By New Times Staff
By Stephen Lemons
By Stephen Lemons
By Monica Alonzo
By Ray Stern
By New Times Staff
By Stephen Lemons
By Chris Parker
"I put two or three grams of coke in a can of Mountain Dew and drank it," he says. "I had a seizure. They pulled over the bus and I remember kind of coming out of it with the bus stopped. And I remember being on the bus for the whole rest of the ride with all these people staring at me, and I was like, 'Man, I have had it with this.'"
A few days after the band got back to Phoenix from San Diego, Andreas would say he thinks part of the reason he got so sick is that his immune system is in tatters from five years of abuse. Andreas says he has been clean since 1990.
Knowing the condition Trunk Fed's singer was in at the Brick by Brick show made watching it excruciating and exhilarating at the same time--like viewing a high-wire act. At any minute, you expected Andreas to fall on his face; you couldn't help but take joy in the spectacle, because somehow he was pulling it off. Andreas made it through six songs of the band's ten-song set, then hastily called "last song." The band burst into "Jello," its trademark show closer. After the last shouted chorus, Andreas muttered "bonsoir" into the mike and shuffled offstage. Once outside, he sank down and started dry-heaving. It would be 36 hours before he could eat. Inside, the unsuspecting crowd was abuzz. It had been a good set.
The Recording Deal
Trunk Federation's rise in the Valley music scene has been steady but hardly meteoric since it formed in the summer of 1994. Last year, the band cut two seven-inch vinyl singles that sold a few hundred copies each and got scattered college-radio play. By the late fall of '95, Trunk Fed had generated a critical mass of local fans, and started playing isolated shows in Tucson and Southern California. Then, in December, the band got its break. His name was Rajan.
Rajan was an intern for Alias Records at the time. He was also promoting a show in Phoenix by the Poster Children and Alias stars Archers of Loaf, and hired Trunk Federation to open. After the gig, Rajan told the band he liked its style and said he could get a tape to the right people at Alias.
"You play shows and it seems like every night someone comes up to you and says, 'Look, I know someone, you should give me a tape,'" says Andreas. "Which is fine--you give everybody a tape. We just happened across someone who actually gave it to someone who actually listened to it."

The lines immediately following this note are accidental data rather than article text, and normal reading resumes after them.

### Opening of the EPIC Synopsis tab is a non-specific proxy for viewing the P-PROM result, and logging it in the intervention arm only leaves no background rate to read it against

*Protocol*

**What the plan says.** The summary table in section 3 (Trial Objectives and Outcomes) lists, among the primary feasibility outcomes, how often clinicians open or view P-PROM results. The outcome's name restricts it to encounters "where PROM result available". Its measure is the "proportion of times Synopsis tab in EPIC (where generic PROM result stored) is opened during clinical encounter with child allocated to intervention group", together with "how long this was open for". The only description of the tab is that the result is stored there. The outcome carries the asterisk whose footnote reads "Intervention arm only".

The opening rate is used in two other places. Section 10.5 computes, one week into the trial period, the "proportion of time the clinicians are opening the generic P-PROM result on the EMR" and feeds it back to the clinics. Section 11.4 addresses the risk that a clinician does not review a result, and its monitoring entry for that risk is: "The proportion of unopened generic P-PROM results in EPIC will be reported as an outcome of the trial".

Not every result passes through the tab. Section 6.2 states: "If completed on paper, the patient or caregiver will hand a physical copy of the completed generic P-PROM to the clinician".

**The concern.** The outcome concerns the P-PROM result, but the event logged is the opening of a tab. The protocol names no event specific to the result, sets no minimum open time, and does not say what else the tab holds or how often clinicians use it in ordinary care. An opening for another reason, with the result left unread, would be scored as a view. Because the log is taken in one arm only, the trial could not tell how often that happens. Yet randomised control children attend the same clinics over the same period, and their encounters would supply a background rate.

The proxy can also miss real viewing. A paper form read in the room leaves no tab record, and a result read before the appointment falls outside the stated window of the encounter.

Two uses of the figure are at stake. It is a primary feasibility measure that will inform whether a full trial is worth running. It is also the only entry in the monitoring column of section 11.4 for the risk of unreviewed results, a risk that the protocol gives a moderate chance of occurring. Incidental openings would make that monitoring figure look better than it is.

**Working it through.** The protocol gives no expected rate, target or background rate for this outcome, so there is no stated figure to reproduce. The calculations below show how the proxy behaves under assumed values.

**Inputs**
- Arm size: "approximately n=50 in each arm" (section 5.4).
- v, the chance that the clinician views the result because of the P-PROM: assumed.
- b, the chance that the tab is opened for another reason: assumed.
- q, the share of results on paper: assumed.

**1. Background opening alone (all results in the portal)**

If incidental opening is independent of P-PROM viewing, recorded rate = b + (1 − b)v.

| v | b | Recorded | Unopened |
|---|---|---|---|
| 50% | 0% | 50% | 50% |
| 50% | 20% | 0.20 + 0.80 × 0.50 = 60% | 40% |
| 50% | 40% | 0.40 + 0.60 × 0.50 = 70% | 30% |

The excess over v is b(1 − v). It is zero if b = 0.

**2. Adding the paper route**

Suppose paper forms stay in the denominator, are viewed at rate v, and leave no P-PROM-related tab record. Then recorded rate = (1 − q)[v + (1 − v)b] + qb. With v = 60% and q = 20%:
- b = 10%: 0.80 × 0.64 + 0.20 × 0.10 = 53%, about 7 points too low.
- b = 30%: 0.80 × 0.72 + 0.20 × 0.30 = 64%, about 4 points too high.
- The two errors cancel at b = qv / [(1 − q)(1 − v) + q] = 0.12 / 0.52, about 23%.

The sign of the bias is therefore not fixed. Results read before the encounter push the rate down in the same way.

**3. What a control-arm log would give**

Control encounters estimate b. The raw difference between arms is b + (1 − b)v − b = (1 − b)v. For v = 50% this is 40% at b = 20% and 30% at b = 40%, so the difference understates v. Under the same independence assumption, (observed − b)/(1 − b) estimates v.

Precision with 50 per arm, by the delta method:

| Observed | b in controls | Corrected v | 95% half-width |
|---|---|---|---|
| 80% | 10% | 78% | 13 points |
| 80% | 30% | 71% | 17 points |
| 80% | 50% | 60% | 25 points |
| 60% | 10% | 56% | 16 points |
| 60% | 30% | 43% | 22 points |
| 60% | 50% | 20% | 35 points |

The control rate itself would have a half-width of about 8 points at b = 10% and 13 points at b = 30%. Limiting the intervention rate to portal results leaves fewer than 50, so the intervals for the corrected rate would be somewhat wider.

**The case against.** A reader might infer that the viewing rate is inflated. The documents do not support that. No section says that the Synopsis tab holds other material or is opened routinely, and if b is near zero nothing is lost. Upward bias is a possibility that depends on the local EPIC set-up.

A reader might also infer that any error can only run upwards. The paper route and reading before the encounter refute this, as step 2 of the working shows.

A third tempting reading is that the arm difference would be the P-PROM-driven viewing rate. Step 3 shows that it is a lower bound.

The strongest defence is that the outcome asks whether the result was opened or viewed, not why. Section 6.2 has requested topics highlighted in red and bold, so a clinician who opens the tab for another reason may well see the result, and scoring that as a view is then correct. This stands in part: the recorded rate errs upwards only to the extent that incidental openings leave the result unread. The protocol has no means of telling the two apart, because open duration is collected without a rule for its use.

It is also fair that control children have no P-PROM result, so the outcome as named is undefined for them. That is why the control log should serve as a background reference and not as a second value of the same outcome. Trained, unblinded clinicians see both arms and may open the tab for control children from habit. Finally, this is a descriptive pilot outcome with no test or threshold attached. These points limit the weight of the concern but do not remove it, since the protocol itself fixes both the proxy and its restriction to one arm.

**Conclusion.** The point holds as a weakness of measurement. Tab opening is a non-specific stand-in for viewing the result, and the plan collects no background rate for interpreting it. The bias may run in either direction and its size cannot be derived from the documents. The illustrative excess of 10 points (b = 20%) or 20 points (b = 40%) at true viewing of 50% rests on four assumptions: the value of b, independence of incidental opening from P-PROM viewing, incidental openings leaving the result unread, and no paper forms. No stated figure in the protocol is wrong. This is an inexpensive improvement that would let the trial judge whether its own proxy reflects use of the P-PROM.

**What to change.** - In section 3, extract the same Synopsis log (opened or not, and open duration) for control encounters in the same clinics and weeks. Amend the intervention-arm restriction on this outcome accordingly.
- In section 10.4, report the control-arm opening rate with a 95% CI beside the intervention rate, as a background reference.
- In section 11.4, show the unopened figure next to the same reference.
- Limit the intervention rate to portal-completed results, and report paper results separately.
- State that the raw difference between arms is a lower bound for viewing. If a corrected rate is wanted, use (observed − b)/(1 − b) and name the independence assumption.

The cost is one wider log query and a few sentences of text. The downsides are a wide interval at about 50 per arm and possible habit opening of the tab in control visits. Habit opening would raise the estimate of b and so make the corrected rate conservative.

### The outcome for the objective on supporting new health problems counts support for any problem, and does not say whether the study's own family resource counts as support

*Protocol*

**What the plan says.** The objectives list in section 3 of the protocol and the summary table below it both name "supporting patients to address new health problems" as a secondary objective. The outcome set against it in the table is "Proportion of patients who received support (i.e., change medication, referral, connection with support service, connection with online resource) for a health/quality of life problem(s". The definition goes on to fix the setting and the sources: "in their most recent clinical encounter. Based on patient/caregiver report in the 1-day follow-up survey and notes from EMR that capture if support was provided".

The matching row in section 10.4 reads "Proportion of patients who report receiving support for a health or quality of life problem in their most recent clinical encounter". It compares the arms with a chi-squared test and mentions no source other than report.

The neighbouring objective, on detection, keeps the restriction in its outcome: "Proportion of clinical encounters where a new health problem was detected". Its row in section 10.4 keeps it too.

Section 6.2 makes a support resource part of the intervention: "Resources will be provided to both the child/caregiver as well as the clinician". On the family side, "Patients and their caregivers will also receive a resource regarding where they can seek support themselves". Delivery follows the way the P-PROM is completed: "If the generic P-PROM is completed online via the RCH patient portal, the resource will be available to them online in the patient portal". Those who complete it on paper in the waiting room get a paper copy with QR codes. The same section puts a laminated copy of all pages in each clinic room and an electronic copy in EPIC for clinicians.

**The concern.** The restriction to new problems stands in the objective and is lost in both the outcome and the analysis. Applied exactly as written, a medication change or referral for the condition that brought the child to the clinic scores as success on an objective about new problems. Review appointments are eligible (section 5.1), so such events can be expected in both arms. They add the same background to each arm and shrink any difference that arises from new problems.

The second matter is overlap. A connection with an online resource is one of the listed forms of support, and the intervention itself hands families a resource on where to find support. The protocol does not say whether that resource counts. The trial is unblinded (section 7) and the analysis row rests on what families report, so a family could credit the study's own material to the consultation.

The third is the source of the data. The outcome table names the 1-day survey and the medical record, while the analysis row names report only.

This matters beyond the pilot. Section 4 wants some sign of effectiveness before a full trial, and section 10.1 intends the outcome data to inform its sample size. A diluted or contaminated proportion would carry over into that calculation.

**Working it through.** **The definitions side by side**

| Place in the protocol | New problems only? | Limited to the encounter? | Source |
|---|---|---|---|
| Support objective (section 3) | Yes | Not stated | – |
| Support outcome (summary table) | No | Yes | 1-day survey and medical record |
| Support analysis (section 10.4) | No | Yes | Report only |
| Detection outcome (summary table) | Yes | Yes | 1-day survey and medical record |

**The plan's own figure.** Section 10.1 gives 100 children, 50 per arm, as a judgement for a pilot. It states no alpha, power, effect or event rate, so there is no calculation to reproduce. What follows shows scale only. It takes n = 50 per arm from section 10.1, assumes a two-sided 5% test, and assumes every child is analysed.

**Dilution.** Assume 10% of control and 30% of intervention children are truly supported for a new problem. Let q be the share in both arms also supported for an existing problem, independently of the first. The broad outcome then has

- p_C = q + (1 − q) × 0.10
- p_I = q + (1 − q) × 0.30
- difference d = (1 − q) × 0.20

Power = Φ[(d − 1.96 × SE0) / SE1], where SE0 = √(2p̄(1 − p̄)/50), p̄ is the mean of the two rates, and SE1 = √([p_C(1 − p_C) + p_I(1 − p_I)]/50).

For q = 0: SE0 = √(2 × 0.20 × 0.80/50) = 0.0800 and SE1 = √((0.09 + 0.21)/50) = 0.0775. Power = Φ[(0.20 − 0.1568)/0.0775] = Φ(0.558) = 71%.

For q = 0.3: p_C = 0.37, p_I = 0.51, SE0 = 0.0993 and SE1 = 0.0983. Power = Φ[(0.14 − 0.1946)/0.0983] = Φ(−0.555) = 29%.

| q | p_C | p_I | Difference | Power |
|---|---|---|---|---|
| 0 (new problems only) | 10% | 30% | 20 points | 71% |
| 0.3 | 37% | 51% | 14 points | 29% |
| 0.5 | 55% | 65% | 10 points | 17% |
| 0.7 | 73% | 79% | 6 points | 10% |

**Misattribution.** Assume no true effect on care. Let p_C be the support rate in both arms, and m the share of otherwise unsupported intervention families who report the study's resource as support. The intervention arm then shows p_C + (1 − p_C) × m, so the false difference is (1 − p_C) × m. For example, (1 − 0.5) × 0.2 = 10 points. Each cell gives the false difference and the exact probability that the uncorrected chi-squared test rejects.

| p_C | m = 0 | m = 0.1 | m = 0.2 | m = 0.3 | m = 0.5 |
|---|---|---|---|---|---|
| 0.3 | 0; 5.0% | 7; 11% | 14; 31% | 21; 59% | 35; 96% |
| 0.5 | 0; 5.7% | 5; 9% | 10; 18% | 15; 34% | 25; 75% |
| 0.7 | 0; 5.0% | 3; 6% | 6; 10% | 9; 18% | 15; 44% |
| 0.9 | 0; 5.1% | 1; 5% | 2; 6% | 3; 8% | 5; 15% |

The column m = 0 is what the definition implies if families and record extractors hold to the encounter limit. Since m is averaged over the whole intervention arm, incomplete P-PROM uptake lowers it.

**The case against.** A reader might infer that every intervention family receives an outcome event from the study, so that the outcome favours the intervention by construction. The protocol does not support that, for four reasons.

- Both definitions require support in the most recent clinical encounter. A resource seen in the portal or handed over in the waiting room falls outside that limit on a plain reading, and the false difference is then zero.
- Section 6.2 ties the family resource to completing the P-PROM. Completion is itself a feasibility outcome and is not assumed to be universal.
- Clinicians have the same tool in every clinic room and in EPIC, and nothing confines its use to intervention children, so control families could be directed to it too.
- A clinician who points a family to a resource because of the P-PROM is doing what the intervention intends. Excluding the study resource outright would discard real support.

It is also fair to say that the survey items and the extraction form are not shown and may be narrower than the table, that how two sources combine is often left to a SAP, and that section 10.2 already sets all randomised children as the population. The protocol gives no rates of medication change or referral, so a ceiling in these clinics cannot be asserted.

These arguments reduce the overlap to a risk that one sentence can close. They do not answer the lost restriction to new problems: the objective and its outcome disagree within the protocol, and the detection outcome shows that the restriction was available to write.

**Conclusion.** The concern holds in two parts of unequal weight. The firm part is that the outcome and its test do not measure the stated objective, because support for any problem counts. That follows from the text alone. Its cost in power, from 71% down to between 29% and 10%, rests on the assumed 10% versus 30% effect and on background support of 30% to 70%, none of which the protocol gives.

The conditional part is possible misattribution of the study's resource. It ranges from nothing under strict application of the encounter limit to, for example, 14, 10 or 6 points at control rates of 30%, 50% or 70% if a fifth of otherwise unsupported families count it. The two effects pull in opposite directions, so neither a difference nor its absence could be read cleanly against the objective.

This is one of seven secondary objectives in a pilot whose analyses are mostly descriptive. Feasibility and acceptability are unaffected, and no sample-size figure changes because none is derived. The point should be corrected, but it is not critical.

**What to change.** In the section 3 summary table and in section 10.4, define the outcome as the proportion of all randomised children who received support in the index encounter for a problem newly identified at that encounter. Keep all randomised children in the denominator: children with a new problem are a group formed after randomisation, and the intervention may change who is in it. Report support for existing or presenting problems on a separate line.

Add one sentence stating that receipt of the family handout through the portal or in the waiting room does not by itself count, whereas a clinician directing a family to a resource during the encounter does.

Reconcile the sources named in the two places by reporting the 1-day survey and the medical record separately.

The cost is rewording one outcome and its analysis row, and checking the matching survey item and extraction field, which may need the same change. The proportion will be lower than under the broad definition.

An Alias A&R rep called the band in early January, asking for a schedule of live dates. Trunk Federation was booked the next weekend for an L.A. club called the Fabulous Foothills, and Andreas invited the label out. The audience was small that night, the band remembers, but the show was tight and the vibe was good. Several women did cartwheels in front of the stage. Delight Jenkins was there. "They grabbed me," she says. "I sign only what I like, and I liked this band."
Two weeks later, Trunk Federation was looking at a "deal memo"--a draft document of proposed terms that's the first solid step to a contract offer. Under the advice of the band's manager, Gloria Cavalera, the band started negotiating. Then Trunk Fed landed a highly competitive showcase spot at South by Southwest, an annual rock conference in Austin, Texas, and other labels--including heavy hitters Atlantic and A&M--started putting out feelers. Atlantic later sent a deal memo.
Not that Trunk Federation ever wanted to play major-league ball--fatter advance money or not. "A major will offer you more money up front, but the thing is, if your record doesn't take off, they're like, 'Sorry, man, we can't afford you. You're dropped,'" says Andreas. "With an indie, say you do a record and it only sells 10,000 units. They're like, 'That's cool, let's try again.' They take the time and effort to grow a band. It's a custom job. And there's less of a chance that you were just a tax write-off to begin with."
Trunk Federation and Cavalera publicly played their cards close to the vest up to and after SXSW, but Alias was the band's label of choice from the outset. Whereas most labels today--major and otherwise--take a shotgun approach to signing bands (launch 100 and hope one hits the bull's eye), Alias plays sharpshooter. Jenkins says Trunk Federation will be the first band Alias signs this year.
The label struck gold last year with a smash album by the Chapel Hill, North Carolina, band Archers of Loaf, whose sound is in the same rough genre as Trunk Federation's eccentric brand of power pop.
Trunk Fed plays guitar rock. But it's extremely intricate, highly contagious guitar rock, motivated by multiple hooks, shout-along choruses and whiplash dynamics. The band is extremely tight, able to go from screaming loud to dead silence in a finger snap. When he's not firing off a heavy riff in unison with Andreas, Sanford accents a song with quirky wah-wah squawks and tracers of feedback. "You have to be nimble at the volume we deal with," he says. "But anytime you're turned up that loud, things are going to be a little sloppy, a little slack. You've got a genie on a leash."
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